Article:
Safina has had her best season to date, beginning the year with an 11-10 record but going 37-4 since the beginning of the European clay court season, which includes her five match wins in reaching the US Open semifinals. During this phenomenal stretch she has won three titles (Berlin, Los Angeles, Montréal) and finished runner-up three times (Roland Garros, 's-Hertogenbosch, Olympics). Her only pre-final loss in her last seven tournaments came at Wimbledon.

"I'm delighted that Serena and Dinara have both qualified for this year's Sony Ericsson Championships in Doha," said Larry Scott, Chairman & CEO of the Tour. "Dinara has had a fantastic run this year and absolutely deserves a spot in her first Sony Ericsson Championships. Serena is without doubt a true global icon and displaying wonderful tennis this season. Having both players showcase their talent in Doha will be great for tennis fans around the world."

"We're very pleased to see that Dinara and Serena have both qualified for the 2008 Sony Ericsson Championships in Doha," said Aldo Liguori, Corporate VP and Head of Global Communications & PR at Sony Ericsson. "They are top players and their considerable talent makes them fantastic ambassadors for women's tennis. We're sure they will make the season finale one of the most exciting yet."

Sony Ericsson is committed to bringing entertainment, innovation and glamour to the tennis world by creating unique sporting events like the 2008 Sony Ericsson Championships in Doha. This tournament will bring the excitement of the game to a new audience, with Doha set to benefit from the biggest tennis event ever to be held in the region. Sony Ericsson strives to energize the fan experience at the Championships, by bringing them closer to tennis through the integration of innovation and technology, to deliver the best possible sports experience.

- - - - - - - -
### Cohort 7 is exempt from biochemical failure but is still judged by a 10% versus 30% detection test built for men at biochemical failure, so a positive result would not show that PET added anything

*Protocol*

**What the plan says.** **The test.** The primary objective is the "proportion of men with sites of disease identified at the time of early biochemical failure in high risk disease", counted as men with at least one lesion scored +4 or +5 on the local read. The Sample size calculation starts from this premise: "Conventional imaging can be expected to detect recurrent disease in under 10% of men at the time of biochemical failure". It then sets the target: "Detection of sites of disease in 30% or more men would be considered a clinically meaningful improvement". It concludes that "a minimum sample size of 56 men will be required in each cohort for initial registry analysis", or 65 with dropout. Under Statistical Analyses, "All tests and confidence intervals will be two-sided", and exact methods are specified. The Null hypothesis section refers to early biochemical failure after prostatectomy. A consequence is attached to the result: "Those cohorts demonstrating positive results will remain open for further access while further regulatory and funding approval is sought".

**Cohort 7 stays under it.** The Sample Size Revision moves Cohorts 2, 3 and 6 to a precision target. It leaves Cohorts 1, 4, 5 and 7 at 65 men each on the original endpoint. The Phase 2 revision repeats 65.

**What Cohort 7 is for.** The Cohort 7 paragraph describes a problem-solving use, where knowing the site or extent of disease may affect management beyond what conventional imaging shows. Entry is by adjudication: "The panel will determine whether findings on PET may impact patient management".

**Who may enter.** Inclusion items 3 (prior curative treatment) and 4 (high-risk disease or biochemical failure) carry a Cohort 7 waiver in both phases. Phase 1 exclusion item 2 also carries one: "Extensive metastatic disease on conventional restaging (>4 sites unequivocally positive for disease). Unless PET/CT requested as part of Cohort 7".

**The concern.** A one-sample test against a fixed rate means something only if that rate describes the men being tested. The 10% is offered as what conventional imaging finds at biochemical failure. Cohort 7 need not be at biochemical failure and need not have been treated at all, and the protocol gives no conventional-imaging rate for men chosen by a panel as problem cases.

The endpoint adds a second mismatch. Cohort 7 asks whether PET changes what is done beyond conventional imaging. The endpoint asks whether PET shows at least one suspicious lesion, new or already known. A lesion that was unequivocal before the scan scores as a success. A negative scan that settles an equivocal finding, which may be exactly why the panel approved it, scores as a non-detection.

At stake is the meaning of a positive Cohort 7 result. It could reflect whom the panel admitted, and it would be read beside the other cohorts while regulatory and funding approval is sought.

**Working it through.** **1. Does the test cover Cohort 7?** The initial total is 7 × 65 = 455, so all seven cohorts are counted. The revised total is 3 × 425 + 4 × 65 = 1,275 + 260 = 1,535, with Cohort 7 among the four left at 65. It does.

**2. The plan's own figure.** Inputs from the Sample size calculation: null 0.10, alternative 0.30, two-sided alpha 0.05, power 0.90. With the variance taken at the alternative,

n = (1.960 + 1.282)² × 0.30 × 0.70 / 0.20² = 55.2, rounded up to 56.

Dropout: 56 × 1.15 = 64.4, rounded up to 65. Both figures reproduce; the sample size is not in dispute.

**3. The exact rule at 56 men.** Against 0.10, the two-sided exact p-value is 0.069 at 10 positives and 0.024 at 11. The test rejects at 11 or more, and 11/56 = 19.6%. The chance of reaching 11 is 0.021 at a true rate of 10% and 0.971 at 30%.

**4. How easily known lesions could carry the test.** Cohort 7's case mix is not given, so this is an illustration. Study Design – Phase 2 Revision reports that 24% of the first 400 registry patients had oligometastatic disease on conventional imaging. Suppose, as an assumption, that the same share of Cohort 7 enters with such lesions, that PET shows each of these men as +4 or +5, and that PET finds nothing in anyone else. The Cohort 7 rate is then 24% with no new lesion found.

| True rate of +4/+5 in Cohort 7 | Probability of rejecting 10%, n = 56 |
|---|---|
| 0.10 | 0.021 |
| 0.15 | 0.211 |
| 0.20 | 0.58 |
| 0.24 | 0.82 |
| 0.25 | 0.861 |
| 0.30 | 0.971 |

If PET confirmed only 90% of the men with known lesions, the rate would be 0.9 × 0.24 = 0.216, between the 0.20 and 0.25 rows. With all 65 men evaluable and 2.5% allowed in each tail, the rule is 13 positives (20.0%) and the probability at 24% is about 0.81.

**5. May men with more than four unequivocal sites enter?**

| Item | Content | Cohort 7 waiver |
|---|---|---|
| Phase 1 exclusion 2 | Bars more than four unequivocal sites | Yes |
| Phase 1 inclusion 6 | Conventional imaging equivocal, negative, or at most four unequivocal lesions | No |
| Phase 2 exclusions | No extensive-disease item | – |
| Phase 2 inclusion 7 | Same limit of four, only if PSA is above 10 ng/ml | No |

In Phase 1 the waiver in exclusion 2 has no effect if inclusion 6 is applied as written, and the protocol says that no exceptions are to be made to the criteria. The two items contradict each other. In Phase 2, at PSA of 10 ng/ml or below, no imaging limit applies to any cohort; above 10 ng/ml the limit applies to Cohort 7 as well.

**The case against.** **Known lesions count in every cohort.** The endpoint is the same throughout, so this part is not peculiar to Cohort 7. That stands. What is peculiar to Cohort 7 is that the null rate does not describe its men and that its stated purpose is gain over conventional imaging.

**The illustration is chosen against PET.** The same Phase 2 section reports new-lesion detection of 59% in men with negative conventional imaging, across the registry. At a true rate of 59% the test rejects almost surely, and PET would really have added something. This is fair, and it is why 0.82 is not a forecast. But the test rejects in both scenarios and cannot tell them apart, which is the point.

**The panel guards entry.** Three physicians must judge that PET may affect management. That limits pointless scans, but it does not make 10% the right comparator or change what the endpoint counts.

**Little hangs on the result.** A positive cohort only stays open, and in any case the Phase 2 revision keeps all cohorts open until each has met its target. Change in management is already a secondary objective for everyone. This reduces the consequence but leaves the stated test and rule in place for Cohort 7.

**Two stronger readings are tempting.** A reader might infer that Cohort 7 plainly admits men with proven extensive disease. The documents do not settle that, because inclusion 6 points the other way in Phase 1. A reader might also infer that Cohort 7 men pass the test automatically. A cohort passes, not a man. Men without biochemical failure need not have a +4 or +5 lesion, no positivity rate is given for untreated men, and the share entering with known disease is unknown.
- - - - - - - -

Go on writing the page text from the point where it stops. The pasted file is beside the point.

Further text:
The Championships were first played in 1972 and since then the event has been held in such notable venues as Madison Square Garden, New York City; the Olympiahalle in Munich; Staples Center in Los Angeles; and the Recinto Ferial Casa de Campo in Madrid. Former singles champions include Tracy Austin, Kim Clijsters, Chris Evert, Evonne Goolagong, Steffi Graf, Martina Hingis, Martina Navratilova, Gabriela Sabatini, Serena Williams and Justine Henin. Cara Black and Liezel Huber, defending champions in doubles, lead in the Doubles Race with 3962 points, followed by Anabel Medina Garrigues and Virginia Ruano Pascual.

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US Open 2008 Day 13 Photos

There is little Djokovic can do to contain Federer in the first set and at times he is left to applaud the world number two's artistry

Among the spectators at Flushing Meadows is former world number one golfer Greg Norman, the husband of Chris Evert

Defending champion Federer, unbeaten at Flushing Meadows since 2003, looks in sensational form and breaks Djokovic in game four

The Murray-Nadal match attracts a star-studded crowd to Louis Armstrong Stadium including Charlize Theron and Stuart Townsend

Djokovic wonders where it all went wrong after Federer breaks twice in the fourth set and is a game away from a place in the final

Nadal shows rare flashes of his usual self as Murray dominates the first set and claims a second break at 5-2 up to wrap it up